‘Originally I come from the event industry. I organized large consumer fairs in Utrecht and Arnhem. A few years ago, around the death of my parents, I decided to become an independent funeral director. I had a top job, but lacked a personal reason why I did my job every day. My father was an ex-priest and we often talked about death, I also lost my first great love very early. The funeral director who arranged my parents’ funerals was so inspiring that I thought: ‘Yes, this is also possible.’
“Colleagues from the event industry thought I was going to do something completely different. That is not the case: a funeral is 70 percent organizing and 30 percent personal guidance. You have to be good at organizing. You don’t want to make mistakes at a funeral. I prefer to have as personal contact as possible with the next of kin as soon as possible. This way I can help them organize a funeral that feels good.
“It is a step back in terms of income, and I could earn a lot more by implementing margins on the products. But I only charge a fee for my hours, so when I get a chest from the depot, people don’t pay extra margin on that chest. This feels good, I can live well on it, also because I have a man with a fixed income. And it brings in so much more than money in my bank account.”
‘I live with my husband and two sons, aged 14 and 18, in a private house in Arnhem. The eldest is about to leave home, he will study in September. We have been saving for him since he was born and he gets that money to pay for his tuition fees. His grandfather had saved up the same amount for him, so he goes to America with his best friend, among other things. I think he’ll have to borrow it soon, or he’ll take a side job.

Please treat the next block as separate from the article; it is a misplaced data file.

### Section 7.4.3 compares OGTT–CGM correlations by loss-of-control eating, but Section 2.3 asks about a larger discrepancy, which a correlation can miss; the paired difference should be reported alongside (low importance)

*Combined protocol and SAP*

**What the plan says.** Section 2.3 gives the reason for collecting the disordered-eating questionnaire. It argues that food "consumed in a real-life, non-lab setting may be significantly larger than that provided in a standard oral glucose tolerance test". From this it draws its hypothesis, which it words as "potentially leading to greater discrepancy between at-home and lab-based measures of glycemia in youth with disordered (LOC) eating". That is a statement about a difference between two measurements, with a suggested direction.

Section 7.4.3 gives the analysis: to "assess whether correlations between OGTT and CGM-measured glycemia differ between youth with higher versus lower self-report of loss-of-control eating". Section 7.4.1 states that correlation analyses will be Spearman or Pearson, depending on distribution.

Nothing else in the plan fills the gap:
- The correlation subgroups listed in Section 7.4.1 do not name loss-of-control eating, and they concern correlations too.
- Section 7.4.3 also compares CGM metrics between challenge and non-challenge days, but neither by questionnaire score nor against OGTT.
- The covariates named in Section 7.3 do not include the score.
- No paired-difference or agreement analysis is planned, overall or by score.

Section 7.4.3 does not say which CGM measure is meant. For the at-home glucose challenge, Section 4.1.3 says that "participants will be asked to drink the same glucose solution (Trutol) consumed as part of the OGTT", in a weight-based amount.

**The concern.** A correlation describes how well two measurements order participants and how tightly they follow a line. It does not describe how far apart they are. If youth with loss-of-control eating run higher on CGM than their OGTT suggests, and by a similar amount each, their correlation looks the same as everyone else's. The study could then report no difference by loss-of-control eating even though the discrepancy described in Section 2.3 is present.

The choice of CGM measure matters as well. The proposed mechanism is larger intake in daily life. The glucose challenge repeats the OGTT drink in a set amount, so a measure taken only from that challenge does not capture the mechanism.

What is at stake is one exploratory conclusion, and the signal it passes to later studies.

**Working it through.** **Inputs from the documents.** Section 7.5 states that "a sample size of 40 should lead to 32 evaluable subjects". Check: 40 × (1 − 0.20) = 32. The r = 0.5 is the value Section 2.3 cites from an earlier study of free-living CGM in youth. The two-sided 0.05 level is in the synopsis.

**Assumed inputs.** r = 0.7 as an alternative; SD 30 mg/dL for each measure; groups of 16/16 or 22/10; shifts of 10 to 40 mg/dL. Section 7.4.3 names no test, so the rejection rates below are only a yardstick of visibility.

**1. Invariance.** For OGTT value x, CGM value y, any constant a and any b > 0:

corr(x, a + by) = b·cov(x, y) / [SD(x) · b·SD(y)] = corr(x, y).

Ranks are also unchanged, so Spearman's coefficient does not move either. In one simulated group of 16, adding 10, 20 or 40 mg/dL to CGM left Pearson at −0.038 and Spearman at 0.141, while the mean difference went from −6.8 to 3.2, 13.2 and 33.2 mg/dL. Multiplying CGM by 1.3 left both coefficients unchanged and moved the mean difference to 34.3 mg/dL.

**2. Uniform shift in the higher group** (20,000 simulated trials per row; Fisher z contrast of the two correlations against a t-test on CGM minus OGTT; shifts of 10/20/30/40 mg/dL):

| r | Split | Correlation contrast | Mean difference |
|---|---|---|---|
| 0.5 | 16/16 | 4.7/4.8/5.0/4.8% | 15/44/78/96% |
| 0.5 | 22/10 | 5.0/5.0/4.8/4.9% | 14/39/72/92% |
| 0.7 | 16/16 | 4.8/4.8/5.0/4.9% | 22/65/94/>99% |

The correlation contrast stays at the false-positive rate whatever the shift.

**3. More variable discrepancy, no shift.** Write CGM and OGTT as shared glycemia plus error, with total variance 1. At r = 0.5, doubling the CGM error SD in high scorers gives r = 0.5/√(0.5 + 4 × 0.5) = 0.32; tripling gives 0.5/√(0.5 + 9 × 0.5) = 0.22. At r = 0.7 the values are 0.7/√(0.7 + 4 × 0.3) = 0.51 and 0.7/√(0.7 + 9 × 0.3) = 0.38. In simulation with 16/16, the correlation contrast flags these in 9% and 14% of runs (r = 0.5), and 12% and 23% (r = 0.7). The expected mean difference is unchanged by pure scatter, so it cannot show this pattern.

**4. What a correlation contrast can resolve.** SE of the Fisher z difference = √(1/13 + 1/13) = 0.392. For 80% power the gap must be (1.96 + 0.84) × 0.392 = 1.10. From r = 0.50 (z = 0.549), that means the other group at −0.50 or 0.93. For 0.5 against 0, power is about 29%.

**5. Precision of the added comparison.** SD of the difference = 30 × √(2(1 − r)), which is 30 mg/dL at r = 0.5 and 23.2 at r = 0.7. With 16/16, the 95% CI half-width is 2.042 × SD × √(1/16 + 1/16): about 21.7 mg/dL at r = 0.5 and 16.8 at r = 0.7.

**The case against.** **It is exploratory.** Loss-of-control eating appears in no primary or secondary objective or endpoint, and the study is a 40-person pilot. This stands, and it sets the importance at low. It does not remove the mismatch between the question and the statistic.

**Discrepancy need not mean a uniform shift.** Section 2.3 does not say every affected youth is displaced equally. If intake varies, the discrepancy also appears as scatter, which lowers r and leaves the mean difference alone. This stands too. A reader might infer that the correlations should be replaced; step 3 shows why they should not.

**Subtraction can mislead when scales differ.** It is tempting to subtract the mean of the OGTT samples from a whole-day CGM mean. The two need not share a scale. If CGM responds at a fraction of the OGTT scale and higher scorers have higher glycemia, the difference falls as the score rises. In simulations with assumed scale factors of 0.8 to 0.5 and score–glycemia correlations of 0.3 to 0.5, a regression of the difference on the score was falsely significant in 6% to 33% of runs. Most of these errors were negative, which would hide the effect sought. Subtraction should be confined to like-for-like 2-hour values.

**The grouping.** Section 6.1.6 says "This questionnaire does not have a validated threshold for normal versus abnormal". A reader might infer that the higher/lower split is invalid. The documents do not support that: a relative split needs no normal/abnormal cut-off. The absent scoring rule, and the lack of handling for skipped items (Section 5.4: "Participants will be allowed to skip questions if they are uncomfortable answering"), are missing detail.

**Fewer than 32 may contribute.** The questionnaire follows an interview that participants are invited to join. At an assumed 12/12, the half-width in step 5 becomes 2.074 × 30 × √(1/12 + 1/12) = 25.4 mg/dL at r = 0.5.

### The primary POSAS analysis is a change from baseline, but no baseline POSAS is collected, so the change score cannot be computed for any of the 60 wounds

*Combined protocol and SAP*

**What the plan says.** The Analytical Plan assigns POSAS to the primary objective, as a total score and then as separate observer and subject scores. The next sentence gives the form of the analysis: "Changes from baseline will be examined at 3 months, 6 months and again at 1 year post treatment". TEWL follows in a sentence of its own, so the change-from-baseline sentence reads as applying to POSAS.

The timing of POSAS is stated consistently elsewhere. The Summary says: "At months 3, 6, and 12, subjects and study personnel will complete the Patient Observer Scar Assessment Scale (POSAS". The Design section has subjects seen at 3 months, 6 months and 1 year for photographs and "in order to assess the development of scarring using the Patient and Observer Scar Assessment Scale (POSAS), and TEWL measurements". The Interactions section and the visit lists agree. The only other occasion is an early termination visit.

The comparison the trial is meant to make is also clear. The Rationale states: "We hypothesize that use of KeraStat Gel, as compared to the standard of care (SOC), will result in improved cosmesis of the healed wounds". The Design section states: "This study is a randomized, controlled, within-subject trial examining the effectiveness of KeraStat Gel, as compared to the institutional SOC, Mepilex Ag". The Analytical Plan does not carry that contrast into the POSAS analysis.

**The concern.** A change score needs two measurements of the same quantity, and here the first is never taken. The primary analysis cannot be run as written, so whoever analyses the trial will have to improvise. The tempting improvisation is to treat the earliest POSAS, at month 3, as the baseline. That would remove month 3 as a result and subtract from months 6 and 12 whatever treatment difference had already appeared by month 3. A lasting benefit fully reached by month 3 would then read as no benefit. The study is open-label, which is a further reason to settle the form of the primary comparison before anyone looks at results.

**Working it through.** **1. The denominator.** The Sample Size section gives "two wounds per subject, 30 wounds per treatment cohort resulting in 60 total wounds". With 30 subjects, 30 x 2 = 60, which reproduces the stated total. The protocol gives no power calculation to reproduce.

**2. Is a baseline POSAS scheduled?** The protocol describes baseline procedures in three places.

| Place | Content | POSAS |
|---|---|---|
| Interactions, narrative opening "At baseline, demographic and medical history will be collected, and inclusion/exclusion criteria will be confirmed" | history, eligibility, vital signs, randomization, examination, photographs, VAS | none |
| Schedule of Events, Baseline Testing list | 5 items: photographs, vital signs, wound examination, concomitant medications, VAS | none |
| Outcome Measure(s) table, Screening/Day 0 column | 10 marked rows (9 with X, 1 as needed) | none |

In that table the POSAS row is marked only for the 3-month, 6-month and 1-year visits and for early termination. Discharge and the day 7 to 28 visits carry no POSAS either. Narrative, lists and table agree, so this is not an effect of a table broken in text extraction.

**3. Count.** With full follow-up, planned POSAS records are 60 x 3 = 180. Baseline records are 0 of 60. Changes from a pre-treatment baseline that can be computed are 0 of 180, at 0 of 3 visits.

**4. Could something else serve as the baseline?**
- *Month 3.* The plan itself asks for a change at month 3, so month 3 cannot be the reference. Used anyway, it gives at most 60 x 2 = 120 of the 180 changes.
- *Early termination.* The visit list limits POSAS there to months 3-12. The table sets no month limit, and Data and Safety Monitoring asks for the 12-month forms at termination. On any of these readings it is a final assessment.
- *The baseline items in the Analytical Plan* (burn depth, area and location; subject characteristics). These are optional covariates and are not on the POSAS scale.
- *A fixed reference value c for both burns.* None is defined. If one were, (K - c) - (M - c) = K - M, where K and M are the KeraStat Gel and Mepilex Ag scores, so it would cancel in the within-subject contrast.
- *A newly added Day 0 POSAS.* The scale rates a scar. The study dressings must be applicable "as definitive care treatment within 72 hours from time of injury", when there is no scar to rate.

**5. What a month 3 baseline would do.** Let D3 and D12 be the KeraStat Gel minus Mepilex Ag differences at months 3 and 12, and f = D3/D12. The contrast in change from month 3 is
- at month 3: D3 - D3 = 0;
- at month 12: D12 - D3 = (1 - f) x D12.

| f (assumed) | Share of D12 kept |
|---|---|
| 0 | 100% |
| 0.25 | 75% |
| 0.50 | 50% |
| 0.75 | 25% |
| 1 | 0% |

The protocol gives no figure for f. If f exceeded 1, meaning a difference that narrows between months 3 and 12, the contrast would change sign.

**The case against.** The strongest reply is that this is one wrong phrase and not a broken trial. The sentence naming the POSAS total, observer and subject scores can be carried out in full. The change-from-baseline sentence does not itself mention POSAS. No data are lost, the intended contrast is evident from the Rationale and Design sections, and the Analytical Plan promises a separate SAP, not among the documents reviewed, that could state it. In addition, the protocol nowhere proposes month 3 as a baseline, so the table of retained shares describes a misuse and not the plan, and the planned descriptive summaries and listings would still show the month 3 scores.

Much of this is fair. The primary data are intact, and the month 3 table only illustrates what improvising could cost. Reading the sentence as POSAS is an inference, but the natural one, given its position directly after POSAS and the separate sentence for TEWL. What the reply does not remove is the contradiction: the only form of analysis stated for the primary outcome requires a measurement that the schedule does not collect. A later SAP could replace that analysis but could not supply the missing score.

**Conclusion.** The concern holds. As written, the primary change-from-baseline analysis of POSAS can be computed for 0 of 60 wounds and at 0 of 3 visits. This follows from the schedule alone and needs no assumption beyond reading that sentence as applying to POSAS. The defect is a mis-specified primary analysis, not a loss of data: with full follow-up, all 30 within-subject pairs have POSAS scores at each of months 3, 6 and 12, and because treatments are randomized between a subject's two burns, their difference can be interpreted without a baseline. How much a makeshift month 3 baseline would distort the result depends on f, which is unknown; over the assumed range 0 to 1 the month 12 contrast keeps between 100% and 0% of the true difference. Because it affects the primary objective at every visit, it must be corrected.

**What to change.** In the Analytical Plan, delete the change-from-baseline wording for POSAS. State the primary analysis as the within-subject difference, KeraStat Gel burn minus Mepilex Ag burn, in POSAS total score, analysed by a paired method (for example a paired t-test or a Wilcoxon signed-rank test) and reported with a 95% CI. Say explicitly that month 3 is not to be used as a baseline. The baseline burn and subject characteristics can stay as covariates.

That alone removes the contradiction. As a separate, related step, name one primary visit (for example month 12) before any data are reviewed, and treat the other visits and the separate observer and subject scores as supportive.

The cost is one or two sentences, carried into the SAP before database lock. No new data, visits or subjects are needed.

“Our youngest plays football at De Graafschap and that costs a bit more than a regular football club. He is on the field six days a week, so you can imagine that a lot of football clothes and shoes go through that. That costs 450 euros extra per year. He is quite fanatical: he gets up every morning at a quarter past six to go to a school in Doetinchem that he can combine well with the daily training sessions.
“My husband and I have a joint account into which we deposit a monthly amount: I deposit 800 euros and he deposits 1,400 euros. Because the child benefit is credited to my account, I also pay for the children’s affairs. In addition, I also spend quite a bit on clothing every month, so I can cut back on that. So I buy second-hand more often, but sometimes I also buy clothes from a designer who reuses materials.”
‘You don’t want to make mistakes at a funeral’
Source link ‘You don’t want to make mistakes at a funeral’